Today is the 700th anniversary of the Declaration of Arbroath, in which a delegation of Scottish nobles asked Pope John XXII to recognize their nation’s independence from England and lift the excommunication of their king, Robert the Bruce (1274-1329). The Bruce had defeated the English at Bannockburn six years earlier and continued to successfully resist their efforts to subjugate his country. Despite a long history of invasion, the noblemen asserted, “our nation of Scots . . . could be conquered by no one anywhere,” and has maintained itself “free from all slavery,” ruled by a succession of 113 Scottish kings “without interruption by foreigners.”
The letter, written in Latin, urged Rome to persuade England’s King Edward II to abandon the brutal war against Scotland begun by his father, Edward I or “Longshanks,” more than 20 years earlier. This First War of Scottish Independence produced the brilliant leader Sir William Wallace (c. 1270-1305), immortalized in the 1995 Oscar-winning film Braveheart. After Edward II’s death in 1327, the Pope finally relented and convinced the new King Edward III to sign the Treaty of Edinburgh-Northampton in 1328, renouncing all claims to Scotland. The excommunication of King Robert I was lifted eight months later.
Scotland had plans to commemorate this auspicious historical event with speeches, parades, and a large march from Arbroath Abbey where the document was signed to Arbroath Harbour where it boarded a ship to the continent. But all of this has been postponed until next year (now called Arbroath 2020 + 1) because of the COVID-19 pandemic now sweeping across the world. The occasion is not forgotten, however, and First Minister Nicola Sturgeon of the ruling Scottish National Party (SNP) and other leaders are calling national attention to the radio programs and numerous educational activities accessible online.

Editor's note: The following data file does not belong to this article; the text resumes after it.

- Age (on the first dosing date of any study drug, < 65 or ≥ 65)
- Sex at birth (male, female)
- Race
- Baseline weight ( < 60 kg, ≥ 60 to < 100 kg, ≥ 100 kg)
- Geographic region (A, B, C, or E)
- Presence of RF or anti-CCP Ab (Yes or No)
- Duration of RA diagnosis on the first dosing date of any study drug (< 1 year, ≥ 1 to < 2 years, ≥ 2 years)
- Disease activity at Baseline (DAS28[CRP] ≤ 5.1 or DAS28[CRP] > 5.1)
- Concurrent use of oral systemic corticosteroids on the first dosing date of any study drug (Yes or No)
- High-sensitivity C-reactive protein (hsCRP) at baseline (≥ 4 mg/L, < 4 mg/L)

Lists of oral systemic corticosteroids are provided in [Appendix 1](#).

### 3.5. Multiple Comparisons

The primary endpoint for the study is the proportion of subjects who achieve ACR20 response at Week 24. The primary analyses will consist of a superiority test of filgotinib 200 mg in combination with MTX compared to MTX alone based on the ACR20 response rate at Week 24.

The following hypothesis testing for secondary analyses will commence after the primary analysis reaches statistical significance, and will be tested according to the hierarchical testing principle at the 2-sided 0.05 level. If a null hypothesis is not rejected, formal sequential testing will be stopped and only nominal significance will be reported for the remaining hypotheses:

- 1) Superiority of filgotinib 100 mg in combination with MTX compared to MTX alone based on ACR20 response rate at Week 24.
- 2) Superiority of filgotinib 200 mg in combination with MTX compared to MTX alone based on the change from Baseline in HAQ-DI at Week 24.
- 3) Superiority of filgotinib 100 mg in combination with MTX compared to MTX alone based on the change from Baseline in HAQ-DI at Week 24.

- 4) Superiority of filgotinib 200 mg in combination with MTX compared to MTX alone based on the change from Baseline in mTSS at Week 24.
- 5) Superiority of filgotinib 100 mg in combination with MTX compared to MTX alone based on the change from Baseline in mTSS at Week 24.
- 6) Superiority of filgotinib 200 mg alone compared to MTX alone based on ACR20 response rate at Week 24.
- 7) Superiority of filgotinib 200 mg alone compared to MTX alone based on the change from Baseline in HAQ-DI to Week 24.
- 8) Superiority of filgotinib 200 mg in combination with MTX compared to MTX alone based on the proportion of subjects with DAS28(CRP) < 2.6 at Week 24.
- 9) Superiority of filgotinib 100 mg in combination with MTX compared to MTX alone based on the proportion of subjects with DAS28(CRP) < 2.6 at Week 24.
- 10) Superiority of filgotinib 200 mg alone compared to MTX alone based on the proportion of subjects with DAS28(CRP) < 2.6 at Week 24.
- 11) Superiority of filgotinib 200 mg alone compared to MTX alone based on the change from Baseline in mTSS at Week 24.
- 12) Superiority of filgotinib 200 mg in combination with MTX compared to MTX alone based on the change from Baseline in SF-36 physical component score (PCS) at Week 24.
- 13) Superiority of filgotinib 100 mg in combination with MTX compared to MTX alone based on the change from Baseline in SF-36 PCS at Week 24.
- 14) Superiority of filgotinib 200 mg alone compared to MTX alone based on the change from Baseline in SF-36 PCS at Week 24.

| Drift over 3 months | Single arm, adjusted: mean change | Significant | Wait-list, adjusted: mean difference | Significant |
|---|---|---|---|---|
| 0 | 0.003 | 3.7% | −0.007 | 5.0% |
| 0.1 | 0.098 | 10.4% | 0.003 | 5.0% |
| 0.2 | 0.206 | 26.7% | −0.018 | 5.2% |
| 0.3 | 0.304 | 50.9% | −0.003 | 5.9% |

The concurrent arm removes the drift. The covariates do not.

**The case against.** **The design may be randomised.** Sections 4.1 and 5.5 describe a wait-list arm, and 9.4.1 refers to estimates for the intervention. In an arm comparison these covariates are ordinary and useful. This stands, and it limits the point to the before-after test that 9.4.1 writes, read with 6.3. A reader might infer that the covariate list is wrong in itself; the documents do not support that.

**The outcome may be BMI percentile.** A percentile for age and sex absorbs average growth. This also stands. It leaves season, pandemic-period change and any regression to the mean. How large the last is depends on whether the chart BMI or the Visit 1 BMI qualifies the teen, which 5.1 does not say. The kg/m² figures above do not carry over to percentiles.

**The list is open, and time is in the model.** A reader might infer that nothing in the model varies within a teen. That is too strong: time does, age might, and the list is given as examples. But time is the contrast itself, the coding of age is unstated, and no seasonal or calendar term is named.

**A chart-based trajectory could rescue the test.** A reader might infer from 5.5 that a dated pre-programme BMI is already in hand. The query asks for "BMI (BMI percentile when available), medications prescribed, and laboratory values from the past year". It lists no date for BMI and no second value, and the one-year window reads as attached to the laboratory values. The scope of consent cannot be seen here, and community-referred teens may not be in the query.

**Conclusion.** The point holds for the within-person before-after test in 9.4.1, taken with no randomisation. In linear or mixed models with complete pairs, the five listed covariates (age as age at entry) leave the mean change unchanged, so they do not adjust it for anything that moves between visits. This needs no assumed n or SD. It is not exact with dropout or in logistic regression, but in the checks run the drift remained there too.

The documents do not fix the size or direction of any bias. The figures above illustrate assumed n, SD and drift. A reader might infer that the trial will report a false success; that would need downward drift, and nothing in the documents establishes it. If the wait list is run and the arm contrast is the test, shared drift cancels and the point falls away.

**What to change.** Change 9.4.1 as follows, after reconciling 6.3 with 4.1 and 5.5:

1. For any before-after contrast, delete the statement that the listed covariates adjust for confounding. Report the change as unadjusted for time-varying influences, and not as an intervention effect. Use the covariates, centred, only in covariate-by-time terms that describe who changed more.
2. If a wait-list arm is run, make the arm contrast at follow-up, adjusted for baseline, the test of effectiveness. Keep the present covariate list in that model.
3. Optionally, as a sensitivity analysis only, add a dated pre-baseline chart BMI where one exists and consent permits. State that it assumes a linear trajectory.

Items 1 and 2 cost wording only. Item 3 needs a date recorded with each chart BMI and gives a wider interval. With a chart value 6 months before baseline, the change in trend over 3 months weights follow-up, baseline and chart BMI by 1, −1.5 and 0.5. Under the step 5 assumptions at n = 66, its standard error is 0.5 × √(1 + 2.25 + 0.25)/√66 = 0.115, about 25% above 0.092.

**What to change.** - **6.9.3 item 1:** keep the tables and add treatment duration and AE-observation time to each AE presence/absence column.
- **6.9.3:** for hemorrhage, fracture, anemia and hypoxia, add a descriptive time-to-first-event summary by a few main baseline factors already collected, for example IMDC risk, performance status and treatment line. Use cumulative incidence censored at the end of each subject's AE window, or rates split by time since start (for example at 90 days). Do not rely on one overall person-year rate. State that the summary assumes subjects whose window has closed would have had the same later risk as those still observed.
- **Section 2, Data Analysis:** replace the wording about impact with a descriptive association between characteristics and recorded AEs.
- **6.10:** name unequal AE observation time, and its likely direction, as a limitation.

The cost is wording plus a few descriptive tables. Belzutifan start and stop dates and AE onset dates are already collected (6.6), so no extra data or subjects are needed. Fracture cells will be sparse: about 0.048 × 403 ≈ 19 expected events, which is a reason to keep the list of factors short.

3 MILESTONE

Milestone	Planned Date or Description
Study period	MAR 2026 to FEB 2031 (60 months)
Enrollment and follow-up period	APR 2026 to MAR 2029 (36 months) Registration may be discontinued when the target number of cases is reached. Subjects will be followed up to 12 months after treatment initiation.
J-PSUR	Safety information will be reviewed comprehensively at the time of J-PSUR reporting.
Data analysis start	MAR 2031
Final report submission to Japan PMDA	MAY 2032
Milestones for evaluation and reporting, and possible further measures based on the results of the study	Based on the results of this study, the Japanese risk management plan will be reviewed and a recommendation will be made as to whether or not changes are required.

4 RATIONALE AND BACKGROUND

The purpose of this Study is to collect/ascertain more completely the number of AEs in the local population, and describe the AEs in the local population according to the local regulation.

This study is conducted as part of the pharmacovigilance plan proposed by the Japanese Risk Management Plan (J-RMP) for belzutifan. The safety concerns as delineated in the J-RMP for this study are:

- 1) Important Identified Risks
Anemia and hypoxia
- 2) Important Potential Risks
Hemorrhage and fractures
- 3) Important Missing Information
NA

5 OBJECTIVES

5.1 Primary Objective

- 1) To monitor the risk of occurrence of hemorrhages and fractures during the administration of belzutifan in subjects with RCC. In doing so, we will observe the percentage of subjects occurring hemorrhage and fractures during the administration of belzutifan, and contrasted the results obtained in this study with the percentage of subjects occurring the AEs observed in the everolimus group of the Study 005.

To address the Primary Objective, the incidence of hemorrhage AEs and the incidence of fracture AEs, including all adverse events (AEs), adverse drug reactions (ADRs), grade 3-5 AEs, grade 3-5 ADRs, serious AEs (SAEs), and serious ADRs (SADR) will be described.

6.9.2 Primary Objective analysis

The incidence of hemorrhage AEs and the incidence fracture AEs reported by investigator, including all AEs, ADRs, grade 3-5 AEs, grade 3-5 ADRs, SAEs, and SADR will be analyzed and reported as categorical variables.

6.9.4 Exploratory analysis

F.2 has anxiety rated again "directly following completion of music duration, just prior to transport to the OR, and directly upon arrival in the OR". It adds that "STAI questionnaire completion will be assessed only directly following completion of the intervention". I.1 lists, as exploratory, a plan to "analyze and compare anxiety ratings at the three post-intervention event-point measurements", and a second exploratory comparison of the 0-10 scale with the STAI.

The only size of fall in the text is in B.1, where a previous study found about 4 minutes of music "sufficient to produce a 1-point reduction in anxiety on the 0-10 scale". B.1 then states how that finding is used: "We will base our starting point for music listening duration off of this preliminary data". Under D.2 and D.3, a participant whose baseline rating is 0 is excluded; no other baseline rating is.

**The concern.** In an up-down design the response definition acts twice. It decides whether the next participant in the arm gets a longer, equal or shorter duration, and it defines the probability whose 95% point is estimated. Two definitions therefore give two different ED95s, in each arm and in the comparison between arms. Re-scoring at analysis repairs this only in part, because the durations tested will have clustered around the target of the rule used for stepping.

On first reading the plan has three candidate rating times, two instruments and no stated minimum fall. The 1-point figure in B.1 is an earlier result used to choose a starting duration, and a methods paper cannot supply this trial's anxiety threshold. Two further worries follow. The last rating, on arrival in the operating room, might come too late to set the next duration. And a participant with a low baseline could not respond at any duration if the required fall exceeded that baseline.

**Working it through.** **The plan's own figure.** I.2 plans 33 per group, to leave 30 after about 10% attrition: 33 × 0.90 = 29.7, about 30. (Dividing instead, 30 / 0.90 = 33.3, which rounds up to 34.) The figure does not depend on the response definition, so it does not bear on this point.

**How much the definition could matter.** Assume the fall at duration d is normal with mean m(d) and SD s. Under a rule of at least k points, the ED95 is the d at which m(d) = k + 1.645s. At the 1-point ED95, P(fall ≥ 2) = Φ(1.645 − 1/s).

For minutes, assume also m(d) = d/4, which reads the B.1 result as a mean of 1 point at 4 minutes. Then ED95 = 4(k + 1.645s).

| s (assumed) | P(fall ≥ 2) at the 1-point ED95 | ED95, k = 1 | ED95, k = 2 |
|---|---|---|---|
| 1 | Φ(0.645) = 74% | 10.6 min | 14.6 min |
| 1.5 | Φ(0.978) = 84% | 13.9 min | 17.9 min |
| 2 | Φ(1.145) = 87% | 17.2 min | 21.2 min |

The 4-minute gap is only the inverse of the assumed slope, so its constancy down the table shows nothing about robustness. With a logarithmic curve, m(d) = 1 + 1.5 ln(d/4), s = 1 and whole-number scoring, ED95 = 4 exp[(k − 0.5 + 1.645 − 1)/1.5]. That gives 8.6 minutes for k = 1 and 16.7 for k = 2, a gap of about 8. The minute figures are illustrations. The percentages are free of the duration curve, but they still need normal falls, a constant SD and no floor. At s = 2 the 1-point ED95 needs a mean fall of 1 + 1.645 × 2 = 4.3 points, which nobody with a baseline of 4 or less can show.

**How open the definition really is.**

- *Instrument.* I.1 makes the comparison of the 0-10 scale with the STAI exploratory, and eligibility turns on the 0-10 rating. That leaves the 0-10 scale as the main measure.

The irony of celebrating Scotland’s 1320 Declaration of Independence this year is that Scotland has not been an independent country for more than three hundred years. That freedom was forfeited in the highly unpopular Union with England Act of 1707. Like their ancestors who swore allegiance to Edward I four centuries earlier, the forty aristocrats who signed their names to that document chose to give away their nation’s political sovereignty in exchange for economic aid and military protection. In 1791, the poet Robert Burns wrote scornfully, “We’re bought and sold for English gold – such a parcel of rogues in a nation!”
Why would an American care about this story? In my case, it is more than a lifelong interest in history. The Irish ancestors on my father’s side and the Scottish ones on my mother’s both saw England as the enemy. The Scots-Irish Deanes and Laugherys fought the redcoats in the Revolution and the Feeneys and Lynches were driven out of Mother Erin by British landlords who let them starve during the Great Hunger. This dim view of Anglo-Celtic relations has been long reinforced in literature and film, from Robert Louis Stevenson’s classic novel Kidnapped to movies like Braveheart, Rob Roy, Michael Collins, The Devil’s Own, Outlaw King, and the recent popular television series Outlander.
When I took the time to do research, however, I discovered that my family history is more complicated. I was surprised to learn that I am as English as I am Irish or Scottish. My maternal grandfather was born in London to a mother from Sussex. When I visited London in December of 2003 I felt as great a connection to the place as I had in Ireland three years earlier. The Feeneys changed their surname to the Anglicized “Finney” in America, and the original Laugherys (Lochries) were invited to leave Lanarkshire to settle confiscated Catholic lands in Ulster because they were English-speaking Protestants loyal to the British king.
These complexities are also reflected in the history of Scotland. Ancient Pictish tribes managed to resist Roman invasion but were later overwhelmed by Vikings from Scandinavia, Normans and Anglo-Saxons from England, and Gaels from Ulster. There are historic Scottish families from all these bloodlines and more. Scottish unity was always difficult to achieve. Like the Native American tribes, the clans were vulnerable to a strategy of divide and conquer. There were as many Scots in the government army at Culloden in 1746, for example, as there were in the Jacobite forces of “Bonnie Prince Charlie.”